My early interest focused on the animism of sound and on processes that can translate that, like dubbing. This made me go deeper into studio techniques and to consider sound in its self-contained shape. From there I went deeper into acoustics (specifically space acoustics) and resonance, where sonic elements could sustain themselves alive at the gestural edge of the non-Euclidean dimensions of time.
Tell us about your studio, please. What were criteria when setting it up and how does this environment influence the creative process? How important, relatively speaking, are factors like mood, ergonomics, haptics and technology for you?
My studio shifted in form a couple of times.
It started out as a maze of images that were intriguing me in different ways and in which I could find some sort of narrative input (diagrams of black holes, portraits of ghosts, pictures of the White House, fake landscapes, movie posters, animals fighting, the human voice apparatus, Russian space program, rocks) all of them part of my personal cosmos, as if I was working on solving an elemental crime, from the forensics of my composition, and through the operation process.
After some years I started to subtract all these images from the walls; somehow these images became impregnated in my mind, so I tend to prefer emptier walls nowadays. But my studio still remains crowded with instruments: all kinds of percussion, wind and brass.
In terms of acoustics, speakers, and gear, I’m very interested in broadcast gear, mainly because of the very positive influence I got from working regularly on the Ångstrom Studio in Brussels. The owner and amazing mastering engineer Frederic Alstadt pushed me deeper into broadcast ethics, few materials, great acoustics and precision on mixing, diffusion, and the AD/DA process.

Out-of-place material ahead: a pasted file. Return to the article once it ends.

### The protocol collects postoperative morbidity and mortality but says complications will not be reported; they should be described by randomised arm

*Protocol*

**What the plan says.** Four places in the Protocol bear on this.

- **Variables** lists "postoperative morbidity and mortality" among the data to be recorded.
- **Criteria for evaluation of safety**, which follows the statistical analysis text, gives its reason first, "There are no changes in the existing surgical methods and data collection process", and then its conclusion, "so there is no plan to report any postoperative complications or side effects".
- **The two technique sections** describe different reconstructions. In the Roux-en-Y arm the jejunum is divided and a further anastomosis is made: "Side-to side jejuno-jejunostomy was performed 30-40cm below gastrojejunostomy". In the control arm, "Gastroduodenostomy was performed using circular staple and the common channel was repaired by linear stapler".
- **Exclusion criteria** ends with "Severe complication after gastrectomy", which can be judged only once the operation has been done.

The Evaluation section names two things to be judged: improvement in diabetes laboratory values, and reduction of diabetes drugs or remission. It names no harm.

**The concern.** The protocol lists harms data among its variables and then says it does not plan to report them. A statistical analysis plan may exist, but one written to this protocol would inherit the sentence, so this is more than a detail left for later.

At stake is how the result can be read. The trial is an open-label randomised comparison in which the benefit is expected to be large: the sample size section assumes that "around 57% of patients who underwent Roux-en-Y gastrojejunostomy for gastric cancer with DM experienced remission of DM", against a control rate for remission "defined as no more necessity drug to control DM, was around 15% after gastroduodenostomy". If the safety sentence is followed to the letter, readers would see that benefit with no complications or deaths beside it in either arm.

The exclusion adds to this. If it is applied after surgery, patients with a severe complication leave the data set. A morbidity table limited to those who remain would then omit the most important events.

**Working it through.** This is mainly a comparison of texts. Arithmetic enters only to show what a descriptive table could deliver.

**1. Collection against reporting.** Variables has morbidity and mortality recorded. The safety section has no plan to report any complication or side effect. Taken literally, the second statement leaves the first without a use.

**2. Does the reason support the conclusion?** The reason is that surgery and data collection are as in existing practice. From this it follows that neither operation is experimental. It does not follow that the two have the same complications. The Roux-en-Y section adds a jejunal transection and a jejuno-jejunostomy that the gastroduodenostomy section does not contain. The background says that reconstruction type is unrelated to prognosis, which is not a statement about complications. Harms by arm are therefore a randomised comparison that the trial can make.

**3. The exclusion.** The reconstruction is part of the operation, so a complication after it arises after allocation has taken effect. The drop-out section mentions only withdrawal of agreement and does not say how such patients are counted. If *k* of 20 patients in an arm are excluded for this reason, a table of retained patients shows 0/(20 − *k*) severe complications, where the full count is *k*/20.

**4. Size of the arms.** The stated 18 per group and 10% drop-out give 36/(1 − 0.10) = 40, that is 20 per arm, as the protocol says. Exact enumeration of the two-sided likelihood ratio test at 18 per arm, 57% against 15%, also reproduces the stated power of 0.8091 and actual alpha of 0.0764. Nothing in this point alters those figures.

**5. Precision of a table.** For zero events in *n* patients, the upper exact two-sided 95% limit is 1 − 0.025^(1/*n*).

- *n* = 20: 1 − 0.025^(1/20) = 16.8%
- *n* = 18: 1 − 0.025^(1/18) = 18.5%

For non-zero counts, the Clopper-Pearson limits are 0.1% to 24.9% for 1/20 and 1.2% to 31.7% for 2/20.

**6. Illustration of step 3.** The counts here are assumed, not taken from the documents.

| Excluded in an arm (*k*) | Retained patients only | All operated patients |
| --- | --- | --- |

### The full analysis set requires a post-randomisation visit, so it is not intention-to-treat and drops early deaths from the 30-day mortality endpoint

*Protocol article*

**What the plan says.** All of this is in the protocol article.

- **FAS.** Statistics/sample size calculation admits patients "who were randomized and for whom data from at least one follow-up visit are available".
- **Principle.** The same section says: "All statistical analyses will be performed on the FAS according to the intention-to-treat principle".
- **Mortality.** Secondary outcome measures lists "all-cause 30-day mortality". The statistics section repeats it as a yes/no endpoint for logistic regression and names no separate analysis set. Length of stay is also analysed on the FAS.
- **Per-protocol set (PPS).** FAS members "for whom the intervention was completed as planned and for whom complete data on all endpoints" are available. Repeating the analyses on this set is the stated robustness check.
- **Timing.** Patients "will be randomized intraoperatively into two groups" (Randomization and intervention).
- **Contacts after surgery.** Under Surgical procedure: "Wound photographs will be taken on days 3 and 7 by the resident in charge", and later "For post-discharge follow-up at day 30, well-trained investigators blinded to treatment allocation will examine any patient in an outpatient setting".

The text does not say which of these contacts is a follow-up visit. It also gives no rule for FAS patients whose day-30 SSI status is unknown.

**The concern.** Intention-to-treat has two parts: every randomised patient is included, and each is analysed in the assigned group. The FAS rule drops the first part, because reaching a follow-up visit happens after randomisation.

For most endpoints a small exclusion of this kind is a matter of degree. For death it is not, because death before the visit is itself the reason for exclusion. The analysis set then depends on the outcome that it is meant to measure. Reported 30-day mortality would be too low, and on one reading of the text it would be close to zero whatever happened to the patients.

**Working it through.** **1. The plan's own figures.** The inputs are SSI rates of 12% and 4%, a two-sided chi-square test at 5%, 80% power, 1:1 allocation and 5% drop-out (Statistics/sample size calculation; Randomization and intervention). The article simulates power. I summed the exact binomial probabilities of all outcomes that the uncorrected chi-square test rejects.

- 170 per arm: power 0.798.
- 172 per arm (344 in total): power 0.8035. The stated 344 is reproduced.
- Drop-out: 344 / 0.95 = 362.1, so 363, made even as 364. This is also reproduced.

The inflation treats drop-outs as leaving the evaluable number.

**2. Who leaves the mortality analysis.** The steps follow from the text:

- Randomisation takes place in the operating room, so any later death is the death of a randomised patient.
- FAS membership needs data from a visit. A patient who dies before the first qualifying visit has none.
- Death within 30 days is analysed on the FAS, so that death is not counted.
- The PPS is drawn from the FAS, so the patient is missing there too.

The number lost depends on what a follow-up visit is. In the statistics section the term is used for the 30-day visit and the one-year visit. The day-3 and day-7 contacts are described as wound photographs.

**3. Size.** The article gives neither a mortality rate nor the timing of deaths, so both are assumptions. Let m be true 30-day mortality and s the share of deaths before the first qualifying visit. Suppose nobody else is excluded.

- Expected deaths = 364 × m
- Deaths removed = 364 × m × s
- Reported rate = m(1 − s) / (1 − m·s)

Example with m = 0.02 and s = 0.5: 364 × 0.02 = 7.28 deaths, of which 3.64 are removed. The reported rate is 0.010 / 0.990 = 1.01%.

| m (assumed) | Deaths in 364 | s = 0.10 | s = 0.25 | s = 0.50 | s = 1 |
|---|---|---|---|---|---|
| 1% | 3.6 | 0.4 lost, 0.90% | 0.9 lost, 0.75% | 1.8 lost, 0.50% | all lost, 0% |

What are currently some of the most important tools and instruments you're using?
When thinking about instruments I usually have a very simple diagram mapping a chain of events and mutations: impetus-gesture/air-resonance-electricity-data-touch.
The mechanical ear of the microphone is still a fundamental tool for me, even if not used in a naturalistic or figurative way (in the sense of a correct translation of one sound vibrating in the air to a data archive), but rather as an evocation tool.
The Time of resonance and echo also became a fundamental element for my own constructions; caves, tunnels, surfaces and membranes are all materials that I work with in search of resonance and filtering. These architectures of resonance are a medium to define a multidimensional presence of sound, a way to fix a skin to the sonic bodies. This is not so much a localisation in the acoustic field but more of a presence; like any presence, it’s defined by intermediary elements of position, and dimension, and especially of character.
The mixer is still a very important tool/instrument for critical “colour” and musical decisions, but also for giving electricity to the sounds and helping them to find their space in the horizontal plane. All rooting systems are very important for me.
Many contemporary production tools already take over significant parts of what would formerly have constituted compositional work. In which way do certain production tools suggest certain approaches, in which way do they limit and/or expand your own creativity? Are there any promising solutions or set-ups capable of triggering new ideas inside of you as a composer?
With the proper microphones certain instruments can become very advanced “colour” research generators. However the technical evolution of sound synthesis is overwhelming, and I can relate to some of those investigation lines, especially in the combination of synthesis, instruments, and acoustics. All these hybrid set-ups are very interesting.